It's being described as a shock resignation by the world's oldest elected leader. The 94-year old Prime Minister of Malaysia, Mahathir Mohamad, who returned to power in 2018, announced his resignation on Monday in a mere two-line statement offering no details.
He was asked to stay on as interim leader by the country's king upon his resignation at 1pm local time. It follows a weekend of political turmoil, which will now continue this week as the question of a new government remains hanging in the balance. As Al Jazeera reports:
Mahathir's decision follows a weekend of political wrangling, after it was reported on Sunday night that his party was planning to form a new government that would exclude his anointed successor, Anwar Ibrahim.
...Anwar also said that Mahathir has no plans to join with anyone from the previous ruling coalition he defeated to try to form a new government.
When asked if Mahathir was responsible for the current political turmoil, Anwar blamed "those within my party and outside using his name."
The crisis was sparked reportedly upon Mahathir’s supporters within his own "Pact of Hope" coalition attempting to form a new coalition allegedly aimed to prevent the appointment of his agreed successor, Anwar Ibrahim.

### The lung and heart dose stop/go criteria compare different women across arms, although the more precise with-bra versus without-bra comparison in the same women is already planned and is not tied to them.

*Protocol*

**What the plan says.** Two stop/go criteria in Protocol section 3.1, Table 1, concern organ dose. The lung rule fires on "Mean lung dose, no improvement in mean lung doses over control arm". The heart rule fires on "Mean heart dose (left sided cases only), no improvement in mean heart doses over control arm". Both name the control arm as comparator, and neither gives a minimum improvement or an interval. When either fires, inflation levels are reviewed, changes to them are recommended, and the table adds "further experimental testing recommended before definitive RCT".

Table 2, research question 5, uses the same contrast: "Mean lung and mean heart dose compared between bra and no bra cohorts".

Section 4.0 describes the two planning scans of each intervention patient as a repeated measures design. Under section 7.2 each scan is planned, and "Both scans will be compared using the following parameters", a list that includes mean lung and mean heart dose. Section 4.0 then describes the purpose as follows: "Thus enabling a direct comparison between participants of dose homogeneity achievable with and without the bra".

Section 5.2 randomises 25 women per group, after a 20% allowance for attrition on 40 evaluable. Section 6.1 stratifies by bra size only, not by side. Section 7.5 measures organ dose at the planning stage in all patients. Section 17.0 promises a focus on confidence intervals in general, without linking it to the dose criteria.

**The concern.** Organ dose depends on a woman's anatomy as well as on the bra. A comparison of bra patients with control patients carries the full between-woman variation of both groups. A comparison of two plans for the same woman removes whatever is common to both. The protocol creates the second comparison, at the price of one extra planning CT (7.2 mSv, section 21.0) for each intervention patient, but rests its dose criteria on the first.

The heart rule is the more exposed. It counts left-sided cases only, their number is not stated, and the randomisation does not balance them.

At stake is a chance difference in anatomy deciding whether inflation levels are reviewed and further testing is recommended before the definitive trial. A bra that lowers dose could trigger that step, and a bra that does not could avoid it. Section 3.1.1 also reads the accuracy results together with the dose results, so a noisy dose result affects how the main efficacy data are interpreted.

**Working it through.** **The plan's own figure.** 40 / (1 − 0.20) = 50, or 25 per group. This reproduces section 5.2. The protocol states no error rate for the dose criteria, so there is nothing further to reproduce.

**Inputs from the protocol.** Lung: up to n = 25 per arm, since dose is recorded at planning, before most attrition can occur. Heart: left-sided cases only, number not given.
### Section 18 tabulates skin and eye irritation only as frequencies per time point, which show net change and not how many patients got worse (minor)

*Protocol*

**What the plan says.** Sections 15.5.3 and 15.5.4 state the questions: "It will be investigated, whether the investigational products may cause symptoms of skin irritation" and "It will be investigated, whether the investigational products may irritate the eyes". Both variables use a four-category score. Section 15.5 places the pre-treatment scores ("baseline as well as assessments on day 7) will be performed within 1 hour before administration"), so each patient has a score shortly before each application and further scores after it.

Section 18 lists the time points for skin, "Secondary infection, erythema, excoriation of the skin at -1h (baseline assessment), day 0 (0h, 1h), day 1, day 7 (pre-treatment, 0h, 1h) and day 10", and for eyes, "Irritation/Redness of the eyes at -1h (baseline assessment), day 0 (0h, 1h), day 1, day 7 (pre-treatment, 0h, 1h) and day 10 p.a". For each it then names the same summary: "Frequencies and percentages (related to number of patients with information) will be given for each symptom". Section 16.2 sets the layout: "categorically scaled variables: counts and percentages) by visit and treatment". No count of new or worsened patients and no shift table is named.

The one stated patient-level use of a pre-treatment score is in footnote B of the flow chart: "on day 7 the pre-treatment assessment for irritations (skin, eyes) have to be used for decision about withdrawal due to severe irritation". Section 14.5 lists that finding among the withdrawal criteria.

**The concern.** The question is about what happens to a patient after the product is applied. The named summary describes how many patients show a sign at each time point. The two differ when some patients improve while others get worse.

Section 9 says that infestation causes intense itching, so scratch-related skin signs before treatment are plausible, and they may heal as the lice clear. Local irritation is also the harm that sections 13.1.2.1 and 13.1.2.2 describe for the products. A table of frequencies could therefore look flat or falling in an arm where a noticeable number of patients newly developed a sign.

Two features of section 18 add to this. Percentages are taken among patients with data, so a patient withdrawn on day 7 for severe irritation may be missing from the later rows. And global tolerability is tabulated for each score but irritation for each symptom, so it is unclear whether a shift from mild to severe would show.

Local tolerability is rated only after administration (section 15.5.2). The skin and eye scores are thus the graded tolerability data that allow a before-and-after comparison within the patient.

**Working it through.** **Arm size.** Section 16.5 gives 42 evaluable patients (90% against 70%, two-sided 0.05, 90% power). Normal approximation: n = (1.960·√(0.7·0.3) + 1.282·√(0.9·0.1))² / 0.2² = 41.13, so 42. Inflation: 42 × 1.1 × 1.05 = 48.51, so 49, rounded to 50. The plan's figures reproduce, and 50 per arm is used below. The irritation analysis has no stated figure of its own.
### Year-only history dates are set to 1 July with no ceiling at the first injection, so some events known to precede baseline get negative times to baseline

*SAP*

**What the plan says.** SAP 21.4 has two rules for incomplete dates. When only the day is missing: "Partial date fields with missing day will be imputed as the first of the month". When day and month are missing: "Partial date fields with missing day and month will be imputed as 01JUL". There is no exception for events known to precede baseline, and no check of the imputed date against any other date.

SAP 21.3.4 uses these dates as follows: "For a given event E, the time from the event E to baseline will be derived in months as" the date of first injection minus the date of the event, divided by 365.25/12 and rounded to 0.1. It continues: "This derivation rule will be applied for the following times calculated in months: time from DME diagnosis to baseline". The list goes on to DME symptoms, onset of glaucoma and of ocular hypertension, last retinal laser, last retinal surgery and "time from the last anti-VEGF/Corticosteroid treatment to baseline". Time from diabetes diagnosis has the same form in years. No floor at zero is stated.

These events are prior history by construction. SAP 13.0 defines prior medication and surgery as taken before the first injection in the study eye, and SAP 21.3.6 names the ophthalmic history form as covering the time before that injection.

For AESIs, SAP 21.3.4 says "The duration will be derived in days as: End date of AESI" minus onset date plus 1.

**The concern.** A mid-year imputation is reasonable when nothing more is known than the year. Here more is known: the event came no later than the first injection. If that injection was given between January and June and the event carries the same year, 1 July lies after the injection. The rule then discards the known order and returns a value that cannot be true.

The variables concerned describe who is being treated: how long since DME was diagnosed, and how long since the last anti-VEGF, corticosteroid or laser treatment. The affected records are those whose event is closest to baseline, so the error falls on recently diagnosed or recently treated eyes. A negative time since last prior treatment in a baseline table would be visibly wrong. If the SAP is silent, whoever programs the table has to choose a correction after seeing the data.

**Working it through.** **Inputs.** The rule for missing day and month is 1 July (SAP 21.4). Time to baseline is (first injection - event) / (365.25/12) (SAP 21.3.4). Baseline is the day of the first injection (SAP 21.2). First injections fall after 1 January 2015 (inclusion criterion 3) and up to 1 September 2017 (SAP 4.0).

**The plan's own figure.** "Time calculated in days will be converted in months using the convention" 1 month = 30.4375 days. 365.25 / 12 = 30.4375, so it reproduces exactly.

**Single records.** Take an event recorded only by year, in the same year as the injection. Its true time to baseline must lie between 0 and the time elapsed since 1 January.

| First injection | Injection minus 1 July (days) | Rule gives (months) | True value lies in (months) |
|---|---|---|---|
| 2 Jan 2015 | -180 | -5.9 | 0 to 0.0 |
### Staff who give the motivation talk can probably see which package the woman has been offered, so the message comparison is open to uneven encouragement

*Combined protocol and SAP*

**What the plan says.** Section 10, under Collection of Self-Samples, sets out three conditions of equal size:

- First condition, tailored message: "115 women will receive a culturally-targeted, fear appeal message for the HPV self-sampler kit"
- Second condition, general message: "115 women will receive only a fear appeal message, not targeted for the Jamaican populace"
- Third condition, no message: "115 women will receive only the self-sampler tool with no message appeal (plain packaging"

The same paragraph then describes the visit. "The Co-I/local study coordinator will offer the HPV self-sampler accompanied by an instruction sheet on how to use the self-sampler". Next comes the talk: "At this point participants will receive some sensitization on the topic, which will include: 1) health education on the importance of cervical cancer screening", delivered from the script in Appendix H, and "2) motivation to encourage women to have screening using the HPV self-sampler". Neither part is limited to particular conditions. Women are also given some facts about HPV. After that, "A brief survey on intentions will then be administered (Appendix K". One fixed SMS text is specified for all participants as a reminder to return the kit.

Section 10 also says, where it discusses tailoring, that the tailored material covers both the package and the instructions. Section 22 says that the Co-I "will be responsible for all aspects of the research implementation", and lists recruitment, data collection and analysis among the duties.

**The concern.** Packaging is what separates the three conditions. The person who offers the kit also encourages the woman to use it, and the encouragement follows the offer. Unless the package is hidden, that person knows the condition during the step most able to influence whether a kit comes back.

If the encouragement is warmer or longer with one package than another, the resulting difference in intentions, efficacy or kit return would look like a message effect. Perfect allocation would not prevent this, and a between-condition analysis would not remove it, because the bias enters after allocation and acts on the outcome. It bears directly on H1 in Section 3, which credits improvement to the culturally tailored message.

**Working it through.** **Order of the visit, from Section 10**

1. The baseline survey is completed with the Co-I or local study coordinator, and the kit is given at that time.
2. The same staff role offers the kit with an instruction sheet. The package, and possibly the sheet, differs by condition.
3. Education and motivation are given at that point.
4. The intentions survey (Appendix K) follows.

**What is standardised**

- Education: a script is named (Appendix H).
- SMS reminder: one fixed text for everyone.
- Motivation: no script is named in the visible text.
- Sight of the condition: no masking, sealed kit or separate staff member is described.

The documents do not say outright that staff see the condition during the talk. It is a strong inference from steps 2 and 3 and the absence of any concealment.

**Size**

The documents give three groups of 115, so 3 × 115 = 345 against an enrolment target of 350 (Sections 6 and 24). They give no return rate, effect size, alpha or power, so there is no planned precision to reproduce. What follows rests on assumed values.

Anwar and Mahathir had in 2018 joined forces despite their rocky political relations to defeat a notoriously corruption-plagued government in the polls.
For the time being it's expected that Malaysia's constitutional monarch will play a key role, with options to invite a leader to form a new administration, or alternately call for a fresh general election.
There's rumors that Mahathir himself may be behind the drive to form a new coalition in order to later more firmly solidify his power.
The immediate effect of the surprise resignation was felt by the country's stock markets, which plunged on the news.
Meanwhile, director of the Asia Institute Tasmania at the University of Tasmania Prof James Chin, told The Guardian of future prospects for the country's politics: “The possible outcome is that you have a much stronger Malay-centric government with a much more Islamic outlook. This is very bad news for non-Malays – the Chinese and Indian communities in Malaysia make up more than 30% of the population.”